Something is preventing you from doing your work. One thing doesn’t work out, then the next. Perhaps years later you’ll say: “Fortunately, all that didn’t work out for me then. It’s good that it didn’t go well then. How great it is that things didn’t work out then.”

Of course, when we ask for God’s mercy and help, we have trust in God. Try, do what you can, and leave the rest to God. So, God opens and no one can close; He closes and no one can open.

In verse 8, the Lord says: I know thy works: behold, I have set before thee an open door, and no man can shut it: for thou hast a little strength, and hast kept My word, and hast not denied My name (Rev. 3:8). I know your works; I acknowledge that you have worthy deeds. God tells the bishop that He has opened a door before him. “I left the door open for you to act with the help of the energy I gave you. And don’t be afraid—no one can shut this door. I know you have little strength, but still, you have kept My word and not renounced My name. You have remained faithful to My word.


Do you see how important it is for a man to remain faithful to God and to use what he has? However much you have—give it all to God, and God will multiply it, and use it for good. Even if you have no strength at all, at least give God your intention, your desire. Say: “You see, my God, that I can’t do anything. Where I’ve ended up, where my passions and sins have taken me, poor and wretched—I can’t do anything! But despite all this, I want to be saved.”

The saints said: “Give God your intention and receive power.” When you tell God: “I want to do this,” then the mighty God will give you His strength to do it, if the time has come. God expects our desire and will from us, for us to remain faithful to Him, to not reject the name of God.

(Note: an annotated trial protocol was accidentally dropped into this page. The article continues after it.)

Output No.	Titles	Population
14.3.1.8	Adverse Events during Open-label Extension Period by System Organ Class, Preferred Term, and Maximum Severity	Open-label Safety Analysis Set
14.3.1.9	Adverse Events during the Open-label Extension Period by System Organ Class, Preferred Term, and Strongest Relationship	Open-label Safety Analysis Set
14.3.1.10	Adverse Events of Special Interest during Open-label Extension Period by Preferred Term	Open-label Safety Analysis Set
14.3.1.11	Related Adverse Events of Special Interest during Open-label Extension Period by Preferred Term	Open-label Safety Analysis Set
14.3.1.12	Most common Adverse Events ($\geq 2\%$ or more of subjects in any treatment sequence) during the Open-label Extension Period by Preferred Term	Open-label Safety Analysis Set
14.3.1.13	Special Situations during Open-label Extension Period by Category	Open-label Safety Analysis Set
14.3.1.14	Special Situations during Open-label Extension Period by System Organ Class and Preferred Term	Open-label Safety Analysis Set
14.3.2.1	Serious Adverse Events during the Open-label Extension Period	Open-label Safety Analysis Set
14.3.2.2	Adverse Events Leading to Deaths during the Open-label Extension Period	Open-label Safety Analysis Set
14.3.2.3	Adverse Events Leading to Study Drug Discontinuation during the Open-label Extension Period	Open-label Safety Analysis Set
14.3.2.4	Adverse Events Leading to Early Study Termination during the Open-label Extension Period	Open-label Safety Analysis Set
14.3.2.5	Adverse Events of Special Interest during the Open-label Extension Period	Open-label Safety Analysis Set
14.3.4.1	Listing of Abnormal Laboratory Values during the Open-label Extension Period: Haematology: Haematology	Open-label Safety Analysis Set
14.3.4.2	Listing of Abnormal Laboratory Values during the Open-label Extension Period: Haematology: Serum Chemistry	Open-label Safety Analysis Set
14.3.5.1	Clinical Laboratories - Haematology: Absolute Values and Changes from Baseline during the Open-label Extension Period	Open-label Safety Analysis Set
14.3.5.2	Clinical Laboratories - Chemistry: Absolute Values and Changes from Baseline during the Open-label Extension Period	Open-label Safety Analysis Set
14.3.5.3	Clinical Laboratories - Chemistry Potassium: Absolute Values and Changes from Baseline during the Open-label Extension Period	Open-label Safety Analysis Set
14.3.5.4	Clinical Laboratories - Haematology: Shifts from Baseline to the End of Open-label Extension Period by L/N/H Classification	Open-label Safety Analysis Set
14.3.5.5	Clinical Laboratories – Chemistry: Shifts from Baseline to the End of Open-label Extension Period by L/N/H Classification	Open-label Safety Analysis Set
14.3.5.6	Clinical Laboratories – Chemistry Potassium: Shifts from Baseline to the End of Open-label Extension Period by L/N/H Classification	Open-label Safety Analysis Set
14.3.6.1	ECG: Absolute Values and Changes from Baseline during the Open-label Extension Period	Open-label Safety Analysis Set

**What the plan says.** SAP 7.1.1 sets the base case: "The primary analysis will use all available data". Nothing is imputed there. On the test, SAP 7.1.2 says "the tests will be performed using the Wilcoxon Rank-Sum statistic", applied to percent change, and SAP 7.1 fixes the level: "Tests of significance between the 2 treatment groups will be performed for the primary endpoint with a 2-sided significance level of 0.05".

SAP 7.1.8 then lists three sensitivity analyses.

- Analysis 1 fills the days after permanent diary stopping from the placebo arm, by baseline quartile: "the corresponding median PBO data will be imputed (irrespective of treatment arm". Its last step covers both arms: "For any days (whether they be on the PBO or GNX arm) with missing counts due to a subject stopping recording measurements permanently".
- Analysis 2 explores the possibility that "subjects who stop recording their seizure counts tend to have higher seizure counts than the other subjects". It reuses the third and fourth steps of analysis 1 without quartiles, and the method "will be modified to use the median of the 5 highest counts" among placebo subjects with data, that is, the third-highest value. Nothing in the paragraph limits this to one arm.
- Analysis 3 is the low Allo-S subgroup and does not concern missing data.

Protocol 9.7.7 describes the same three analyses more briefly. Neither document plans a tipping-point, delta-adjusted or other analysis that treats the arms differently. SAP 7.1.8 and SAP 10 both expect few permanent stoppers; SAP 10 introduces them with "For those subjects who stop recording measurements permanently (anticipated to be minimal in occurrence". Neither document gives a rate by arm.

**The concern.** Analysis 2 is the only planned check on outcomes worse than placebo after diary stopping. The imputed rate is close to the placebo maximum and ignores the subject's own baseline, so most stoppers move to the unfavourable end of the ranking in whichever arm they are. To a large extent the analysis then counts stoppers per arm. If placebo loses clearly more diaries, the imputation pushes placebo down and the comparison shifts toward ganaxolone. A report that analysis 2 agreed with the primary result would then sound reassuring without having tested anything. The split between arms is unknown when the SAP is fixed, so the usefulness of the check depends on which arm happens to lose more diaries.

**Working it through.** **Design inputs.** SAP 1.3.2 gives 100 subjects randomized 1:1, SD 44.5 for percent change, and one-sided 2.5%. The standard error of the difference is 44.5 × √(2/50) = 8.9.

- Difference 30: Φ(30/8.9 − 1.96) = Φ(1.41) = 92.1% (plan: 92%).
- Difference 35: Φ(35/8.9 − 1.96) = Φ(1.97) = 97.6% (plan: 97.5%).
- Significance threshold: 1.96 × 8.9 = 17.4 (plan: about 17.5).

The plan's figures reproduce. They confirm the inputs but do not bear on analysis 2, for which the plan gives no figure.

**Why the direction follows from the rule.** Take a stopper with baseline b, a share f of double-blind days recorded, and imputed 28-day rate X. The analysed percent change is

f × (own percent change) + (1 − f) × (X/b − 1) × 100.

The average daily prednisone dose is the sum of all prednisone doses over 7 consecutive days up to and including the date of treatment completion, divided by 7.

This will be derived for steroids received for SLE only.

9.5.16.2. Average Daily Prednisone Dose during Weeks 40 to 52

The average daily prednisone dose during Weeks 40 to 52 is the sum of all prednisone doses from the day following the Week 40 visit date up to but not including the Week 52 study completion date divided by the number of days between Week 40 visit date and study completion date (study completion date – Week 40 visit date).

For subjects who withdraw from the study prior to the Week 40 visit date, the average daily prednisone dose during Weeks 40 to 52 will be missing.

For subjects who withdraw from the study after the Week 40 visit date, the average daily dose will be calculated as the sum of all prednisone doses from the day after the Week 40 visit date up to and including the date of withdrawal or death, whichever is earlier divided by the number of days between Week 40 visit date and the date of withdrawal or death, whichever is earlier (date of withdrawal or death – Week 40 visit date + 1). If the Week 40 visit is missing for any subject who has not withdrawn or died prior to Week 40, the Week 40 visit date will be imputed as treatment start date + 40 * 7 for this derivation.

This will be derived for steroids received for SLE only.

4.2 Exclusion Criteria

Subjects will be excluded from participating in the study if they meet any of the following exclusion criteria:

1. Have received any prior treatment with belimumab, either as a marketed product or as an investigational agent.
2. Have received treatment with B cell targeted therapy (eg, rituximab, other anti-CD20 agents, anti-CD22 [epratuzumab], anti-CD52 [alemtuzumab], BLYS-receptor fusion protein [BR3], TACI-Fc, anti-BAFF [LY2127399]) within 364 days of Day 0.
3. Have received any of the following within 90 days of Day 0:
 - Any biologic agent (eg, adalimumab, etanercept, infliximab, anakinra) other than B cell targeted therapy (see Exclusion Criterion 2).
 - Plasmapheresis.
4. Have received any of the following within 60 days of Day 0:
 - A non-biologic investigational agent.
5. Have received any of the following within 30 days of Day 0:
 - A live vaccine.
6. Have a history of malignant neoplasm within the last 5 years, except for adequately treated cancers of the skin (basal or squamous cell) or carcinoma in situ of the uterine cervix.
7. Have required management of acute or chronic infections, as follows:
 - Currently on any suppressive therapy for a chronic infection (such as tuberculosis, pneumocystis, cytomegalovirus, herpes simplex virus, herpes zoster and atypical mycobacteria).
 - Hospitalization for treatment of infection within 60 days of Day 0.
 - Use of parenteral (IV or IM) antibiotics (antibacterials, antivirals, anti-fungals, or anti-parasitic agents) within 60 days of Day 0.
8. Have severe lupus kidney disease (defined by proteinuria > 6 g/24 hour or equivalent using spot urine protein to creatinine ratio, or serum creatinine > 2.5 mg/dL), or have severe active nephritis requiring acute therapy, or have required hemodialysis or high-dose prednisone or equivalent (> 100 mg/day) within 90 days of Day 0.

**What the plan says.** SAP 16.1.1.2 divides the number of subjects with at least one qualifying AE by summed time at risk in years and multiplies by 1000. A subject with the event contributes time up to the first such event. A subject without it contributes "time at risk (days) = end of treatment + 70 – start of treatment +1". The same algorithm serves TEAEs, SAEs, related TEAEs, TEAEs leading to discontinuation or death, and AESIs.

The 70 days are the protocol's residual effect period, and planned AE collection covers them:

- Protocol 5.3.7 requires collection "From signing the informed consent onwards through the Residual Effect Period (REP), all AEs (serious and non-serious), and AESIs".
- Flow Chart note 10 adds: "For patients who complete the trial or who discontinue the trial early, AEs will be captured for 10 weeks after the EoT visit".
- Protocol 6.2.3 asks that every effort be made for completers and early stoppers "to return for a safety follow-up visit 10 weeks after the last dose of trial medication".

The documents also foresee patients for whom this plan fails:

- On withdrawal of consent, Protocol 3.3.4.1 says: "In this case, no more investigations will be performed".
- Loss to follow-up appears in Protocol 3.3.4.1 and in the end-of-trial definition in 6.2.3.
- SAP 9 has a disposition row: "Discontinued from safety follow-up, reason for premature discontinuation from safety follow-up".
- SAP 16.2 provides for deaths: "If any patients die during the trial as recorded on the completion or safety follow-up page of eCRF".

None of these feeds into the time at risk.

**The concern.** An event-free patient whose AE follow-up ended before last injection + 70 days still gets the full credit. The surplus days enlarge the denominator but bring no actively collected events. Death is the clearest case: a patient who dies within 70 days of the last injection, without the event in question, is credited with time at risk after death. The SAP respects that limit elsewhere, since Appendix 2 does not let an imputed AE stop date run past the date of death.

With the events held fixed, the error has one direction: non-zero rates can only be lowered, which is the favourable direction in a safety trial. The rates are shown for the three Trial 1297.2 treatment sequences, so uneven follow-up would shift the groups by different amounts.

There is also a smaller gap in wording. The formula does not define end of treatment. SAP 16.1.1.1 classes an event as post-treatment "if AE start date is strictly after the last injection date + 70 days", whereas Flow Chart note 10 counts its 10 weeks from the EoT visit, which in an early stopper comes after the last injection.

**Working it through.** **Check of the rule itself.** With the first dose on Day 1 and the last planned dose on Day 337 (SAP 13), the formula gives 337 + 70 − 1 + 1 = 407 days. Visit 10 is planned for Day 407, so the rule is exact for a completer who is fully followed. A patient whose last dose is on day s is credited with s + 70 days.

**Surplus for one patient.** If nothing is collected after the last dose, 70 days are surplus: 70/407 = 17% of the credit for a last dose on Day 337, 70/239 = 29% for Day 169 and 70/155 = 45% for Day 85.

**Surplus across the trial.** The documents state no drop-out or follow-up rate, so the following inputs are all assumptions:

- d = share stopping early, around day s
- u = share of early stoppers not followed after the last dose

There are many temptations, difficult periods, tragic hours in our lives when a man is ready to renounce even God. And don’t think that renouncing the name of God is saying: “God doesn’t exist; Christ doesn’t exist.” Not only that. Of course, that’s a renunciation—God forbid it should come to that. But we also renounce the name of God when we cohabitate with sin, when we compromise and say: “No worries, it doesn’t matter;” when we coldly transgress the commandments of God and justify our behavior saying we can’t live any other way, for various reasons, and we don’t repent of it; when we don’t at least say: “Okay, I’m breaking God’s commandments; I know I’m making a mistake; I’m upset about it. God, forgive me, I’m doing the wrong thing!” But when I justify myself, I say: “I’m not doing anything; the world’s not going to collapse. Look at others—they’re doing something more serious.” This means I’ll never repent.